Apple’s in a strange position vis-a-vis many of its biggest rivals. While the company has in the past counted many of the most prominent tech companies in the world—IBM, Microsoft, Intel—as rivals, in more recent years, it’s been strategically savvy about turning those erstwhile competitors into allies.
Which isn’t to say that the company doesn’t still have powerful foes. But the nature of the technology industry today is that none of these companies exist in a vacuum; there are so few at the highest of levels that ultimately all of them exist in a liminal state between ally and enemy. And for Apple, no company is more prominent in that frenemy zone than Google.
But with the latest updates to its software platforms unveiled at last month’s WWDC, Apple has once again taken plenty of shots at Google, rolling out features that compete directly with Mountain View’s own offerings, all while deftly steering around the places the companies continue to work together.
Found in translation
Perhaps one of the biggest surprises in the new initiatives undertaken by Apple this year is the focus on translation. It’s something that the company has only dabbled in previously, offering the ability for Siri to do some rudimentary lookup of words from other languages.
But in this year’s platform updates, translation is front and center. Not only does it have its own app—for which Apple emphasizes the private, on-device nature of translation—but it’s also built right into Safari, allowing surfers to instantaneously translate a webpage.
Google Translate has been the de facto translation standard on the web for years, and the company has continuously expanded it to include most of the world’s languages, as well as going beyond just typed translations to spoken, handwritten, and even images as well.
By comparison, Apple’s current translation feature is meager. It only supports a handful of languages at present, rather than the more than 100 offered by Google Translate. But Apple—again taking a page from Google’s playbook—has billed the translation feature as a “beta” so far, reinforcing the idea that the company has only just started down this path. It seems unlikely that Apple will be able to challenge the stranglehold Google has on web translation, but if it continues to improve its on-device feature, it may be able to seize the default position for users of its own platforms.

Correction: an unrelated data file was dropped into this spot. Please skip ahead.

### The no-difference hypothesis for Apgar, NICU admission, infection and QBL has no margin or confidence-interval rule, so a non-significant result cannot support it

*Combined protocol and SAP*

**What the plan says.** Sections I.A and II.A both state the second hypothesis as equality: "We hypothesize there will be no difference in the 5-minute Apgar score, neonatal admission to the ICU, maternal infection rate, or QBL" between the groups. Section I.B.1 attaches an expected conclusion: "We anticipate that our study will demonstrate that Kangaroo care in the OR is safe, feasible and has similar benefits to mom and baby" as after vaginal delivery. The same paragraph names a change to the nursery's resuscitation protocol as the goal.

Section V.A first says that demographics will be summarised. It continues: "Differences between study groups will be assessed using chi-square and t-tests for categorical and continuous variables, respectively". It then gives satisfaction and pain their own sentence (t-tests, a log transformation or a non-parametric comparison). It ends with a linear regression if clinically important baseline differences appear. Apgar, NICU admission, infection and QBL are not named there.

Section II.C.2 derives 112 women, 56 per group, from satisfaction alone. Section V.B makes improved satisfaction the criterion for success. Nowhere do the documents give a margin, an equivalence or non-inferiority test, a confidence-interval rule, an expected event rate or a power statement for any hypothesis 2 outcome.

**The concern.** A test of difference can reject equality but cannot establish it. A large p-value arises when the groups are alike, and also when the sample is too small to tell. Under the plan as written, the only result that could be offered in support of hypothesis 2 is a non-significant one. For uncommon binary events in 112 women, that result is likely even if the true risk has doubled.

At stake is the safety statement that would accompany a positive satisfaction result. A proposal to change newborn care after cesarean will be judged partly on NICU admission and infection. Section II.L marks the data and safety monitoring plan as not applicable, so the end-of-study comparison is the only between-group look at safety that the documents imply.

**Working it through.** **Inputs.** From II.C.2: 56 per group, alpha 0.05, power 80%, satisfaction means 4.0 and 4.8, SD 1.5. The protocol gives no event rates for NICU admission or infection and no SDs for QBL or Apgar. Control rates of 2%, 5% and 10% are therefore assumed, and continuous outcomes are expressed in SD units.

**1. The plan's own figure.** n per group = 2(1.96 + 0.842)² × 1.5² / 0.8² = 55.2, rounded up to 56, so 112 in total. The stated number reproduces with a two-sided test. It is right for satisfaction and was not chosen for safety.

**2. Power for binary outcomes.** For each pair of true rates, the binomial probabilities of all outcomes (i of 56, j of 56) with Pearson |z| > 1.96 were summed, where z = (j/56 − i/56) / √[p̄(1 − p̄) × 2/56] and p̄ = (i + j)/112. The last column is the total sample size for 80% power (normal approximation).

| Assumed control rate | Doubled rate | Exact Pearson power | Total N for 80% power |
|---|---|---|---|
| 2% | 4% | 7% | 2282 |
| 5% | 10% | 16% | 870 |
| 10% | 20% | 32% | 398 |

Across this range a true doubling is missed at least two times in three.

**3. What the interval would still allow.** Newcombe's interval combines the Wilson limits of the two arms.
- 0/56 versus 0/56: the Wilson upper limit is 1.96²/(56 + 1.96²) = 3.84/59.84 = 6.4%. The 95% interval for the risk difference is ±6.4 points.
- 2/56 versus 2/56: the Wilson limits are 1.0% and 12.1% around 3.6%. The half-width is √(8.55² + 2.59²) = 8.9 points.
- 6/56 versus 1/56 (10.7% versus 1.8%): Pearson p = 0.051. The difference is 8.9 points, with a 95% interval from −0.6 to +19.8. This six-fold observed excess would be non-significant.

On the map
In 2012, Apple made one of the biggest changes to its young mobile platform when it opted to discontinue its relationship with Google for the iPhone’s built-in mapping app, and instead rolled out its own replacement.
Even now, almost eight years later, the company still hasn’t totally erased the backlash it got for what, at the time, was certainly a sub-par solution compared to Google’s own offering. But over that time, Apple has spent a lot of energy in improving its mapping product, rebuilding the data from the ground up, adding new features like indoor mapping and Look Around, and this year integrating a long-missing capability: cycling directions.
It’s emblematic of the strategy that a huge, profitable company like Apple can afford to take: slowly and steadily building an entire system from scratch and gradually improving it over the course of years. Rolling out a Maps service that would have competed directly with Google eight years ago would have been basically impossible, given the disadvantage at which Apple started. But the long term strategy has allowed Apple to erode Google’s usage on its own platform, just as the company is likely to do in translation.
The axis of competition between Apple and Google isn’t always a straight line. Sometimes Apple builds competing products, as in the case of translation and maps, but other times its approach is diametrically opposed, bringing the differences between the two into stark relief.
Such is the case with Apple’s stance on privacy and, specifically, its recent addition of the Privacy Report feature in Safari on iOS 14, iPadOS 14, and macOS Big Sur. While Cupertino has long boasted about its commitment to privacy via innovations like blocking cross-site tracking, it’s put that front and center in the latest platforms by actually showing users all the trackers that it blocks on various webpages.
That’s significant because many of the most prominent trackers you’ll find across the web are Google’s. (It’s hardly scientific, but if I look at my own Privacy Report on the iOS 14 beta, it tells me the top five most contacted trackers are all Google’s.)
Advertising remains the core of Google’s business model, and this is yet another shot directly across the company’s bow. And while it might not be enough to sink Mountain View, it will likely only hasten the slow decline of web-based advertising, especially if other browsers follow suit.
If nothing else, it will help keep Google on its toes, and a Google that’s busy worrying about its bottom line may be more vulnerable in other arenas in which it’s likely to go head-to-head with Apple.